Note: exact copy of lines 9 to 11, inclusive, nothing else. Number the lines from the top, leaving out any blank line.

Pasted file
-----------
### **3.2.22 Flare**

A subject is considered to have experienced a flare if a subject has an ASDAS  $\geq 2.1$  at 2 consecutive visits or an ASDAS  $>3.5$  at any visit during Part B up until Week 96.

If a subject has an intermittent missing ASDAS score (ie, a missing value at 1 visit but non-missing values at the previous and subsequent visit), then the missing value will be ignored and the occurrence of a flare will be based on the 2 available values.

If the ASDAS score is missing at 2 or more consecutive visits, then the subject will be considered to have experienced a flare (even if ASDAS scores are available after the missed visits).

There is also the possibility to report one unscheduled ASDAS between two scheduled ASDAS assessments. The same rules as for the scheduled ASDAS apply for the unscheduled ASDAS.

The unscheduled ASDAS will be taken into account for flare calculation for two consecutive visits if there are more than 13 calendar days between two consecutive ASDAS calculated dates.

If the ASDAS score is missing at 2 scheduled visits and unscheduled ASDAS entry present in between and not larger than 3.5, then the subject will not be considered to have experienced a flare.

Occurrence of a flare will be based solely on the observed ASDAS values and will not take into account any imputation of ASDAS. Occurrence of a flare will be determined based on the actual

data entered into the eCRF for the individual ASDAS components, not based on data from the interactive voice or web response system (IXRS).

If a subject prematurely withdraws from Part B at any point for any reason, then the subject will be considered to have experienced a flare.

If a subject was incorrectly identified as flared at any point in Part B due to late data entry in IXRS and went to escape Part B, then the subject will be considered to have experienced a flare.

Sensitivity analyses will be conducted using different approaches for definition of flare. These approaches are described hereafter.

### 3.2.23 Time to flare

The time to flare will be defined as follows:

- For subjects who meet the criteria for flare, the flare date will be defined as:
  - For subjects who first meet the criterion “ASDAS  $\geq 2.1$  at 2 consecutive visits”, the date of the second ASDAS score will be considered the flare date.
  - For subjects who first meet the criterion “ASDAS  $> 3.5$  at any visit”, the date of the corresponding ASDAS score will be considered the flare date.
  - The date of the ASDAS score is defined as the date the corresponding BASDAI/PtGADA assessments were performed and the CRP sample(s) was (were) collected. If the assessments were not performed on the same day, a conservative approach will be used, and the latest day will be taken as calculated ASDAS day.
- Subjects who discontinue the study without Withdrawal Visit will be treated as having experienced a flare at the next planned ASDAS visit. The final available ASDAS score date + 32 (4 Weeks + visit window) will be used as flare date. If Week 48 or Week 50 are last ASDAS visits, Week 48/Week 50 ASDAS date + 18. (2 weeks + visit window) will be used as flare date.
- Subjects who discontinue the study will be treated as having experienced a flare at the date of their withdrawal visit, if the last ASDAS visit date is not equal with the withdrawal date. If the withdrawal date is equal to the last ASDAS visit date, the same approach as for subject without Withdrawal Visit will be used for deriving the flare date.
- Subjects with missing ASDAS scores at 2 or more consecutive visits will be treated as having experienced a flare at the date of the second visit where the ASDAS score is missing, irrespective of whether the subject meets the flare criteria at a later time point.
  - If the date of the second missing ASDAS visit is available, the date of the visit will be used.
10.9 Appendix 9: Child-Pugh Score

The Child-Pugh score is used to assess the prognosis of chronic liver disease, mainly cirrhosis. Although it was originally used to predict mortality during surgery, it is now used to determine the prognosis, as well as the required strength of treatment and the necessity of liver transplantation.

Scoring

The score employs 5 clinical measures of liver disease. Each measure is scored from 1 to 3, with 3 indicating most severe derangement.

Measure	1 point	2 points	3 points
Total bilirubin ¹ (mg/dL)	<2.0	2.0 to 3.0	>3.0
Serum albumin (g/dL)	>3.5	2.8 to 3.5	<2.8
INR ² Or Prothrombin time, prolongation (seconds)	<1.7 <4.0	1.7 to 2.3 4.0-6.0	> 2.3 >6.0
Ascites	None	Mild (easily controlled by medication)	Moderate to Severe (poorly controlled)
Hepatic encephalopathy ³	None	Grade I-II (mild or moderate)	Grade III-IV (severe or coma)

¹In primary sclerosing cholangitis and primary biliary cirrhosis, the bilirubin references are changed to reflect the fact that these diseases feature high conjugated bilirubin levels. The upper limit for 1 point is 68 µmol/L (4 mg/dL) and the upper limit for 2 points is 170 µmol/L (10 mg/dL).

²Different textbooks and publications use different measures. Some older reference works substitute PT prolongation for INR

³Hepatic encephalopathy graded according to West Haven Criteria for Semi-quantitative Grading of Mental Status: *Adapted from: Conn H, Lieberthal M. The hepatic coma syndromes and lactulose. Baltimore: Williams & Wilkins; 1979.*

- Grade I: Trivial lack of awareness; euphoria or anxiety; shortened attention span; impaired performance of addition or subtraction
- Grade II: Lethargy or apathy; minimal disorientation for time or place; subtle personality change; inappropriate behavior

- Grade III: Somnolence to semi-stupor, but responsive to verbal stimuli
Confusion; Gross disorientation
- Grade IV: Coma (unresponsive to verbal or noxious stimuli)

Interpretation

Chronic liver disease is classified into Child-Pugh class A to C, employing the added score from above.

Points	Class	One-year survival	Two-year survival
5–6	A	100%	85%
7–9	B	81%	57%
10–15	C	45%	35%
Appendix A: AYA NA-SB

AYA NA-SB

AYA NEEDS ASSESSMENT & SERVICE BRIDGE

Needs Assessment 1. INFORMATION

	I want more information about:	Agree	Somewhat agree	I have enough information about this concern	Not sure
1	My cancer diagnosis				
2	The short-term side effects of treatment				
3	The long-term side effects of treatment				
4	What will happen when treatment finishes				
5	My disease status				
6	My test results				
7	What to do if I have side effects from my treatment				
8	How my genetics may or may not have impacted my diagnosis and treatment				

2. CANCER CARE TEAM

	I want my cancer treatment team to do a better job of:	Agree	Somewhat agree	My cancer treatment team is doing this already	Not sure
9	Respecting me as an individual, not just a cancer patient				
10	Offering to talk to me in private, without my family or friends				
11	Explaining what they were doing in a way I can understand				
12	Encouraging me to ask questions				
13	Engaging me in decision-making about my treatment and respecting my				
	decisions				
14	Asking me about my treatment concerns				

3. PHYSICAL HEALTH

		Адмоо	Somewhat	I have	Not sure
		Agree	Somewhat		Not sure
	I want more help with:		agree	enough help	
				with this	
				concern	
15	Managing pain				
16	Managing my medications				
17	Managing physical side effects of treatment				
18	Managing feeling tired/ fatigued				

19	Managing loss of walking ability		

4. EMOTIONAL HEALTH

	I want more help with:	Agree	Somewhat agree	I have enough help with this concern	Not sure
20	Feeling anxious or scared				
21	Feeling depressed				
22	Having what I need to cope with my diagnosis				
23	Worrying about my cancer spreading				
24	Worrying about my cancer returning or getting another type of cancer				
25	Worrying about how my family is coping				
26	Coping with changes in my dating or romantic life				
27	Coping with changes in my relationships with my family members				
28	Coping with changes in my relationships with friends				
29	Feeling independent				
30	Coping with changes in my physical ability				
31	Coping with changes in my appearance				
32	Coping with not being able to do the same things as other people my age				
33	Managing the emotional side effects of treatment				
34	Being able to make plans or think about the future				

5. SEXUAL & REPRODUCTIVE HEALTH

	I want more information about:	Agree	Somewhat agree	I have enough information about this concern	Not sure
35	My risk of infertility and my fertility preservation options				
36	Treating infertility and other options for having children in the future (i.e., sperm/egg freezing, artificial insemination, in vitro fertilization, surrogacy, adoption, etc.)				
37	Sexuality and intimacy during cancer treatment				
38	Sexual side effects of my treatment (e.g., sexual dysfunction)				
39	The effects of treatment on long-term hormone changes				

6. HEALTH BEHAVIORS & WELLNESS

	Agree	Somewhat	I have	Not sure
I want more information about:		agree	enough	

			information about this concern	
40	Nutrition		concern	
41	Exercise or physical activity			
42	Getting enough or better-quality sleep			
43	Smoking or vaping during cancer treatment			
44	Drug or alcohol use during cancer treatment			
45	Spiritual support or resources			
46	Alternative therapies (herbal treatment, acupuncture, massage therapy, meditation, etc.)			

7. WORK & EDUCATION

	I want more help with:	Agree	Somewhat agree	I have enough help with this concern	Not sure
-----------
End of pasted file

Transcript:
data entered into the eCRF for the individual ASDAS components, not based on data from the interactive voice or web response system (IXRS).

If a subject prematurely withdraws from Part B at any point for any reason, then the subject will be considered to have experienced a flare.

If a subject was incorrectly identified as flared at any point in Part B due to late data entry in IXRS and went to escape Part B, then the subject will be considered to have experienced a flare.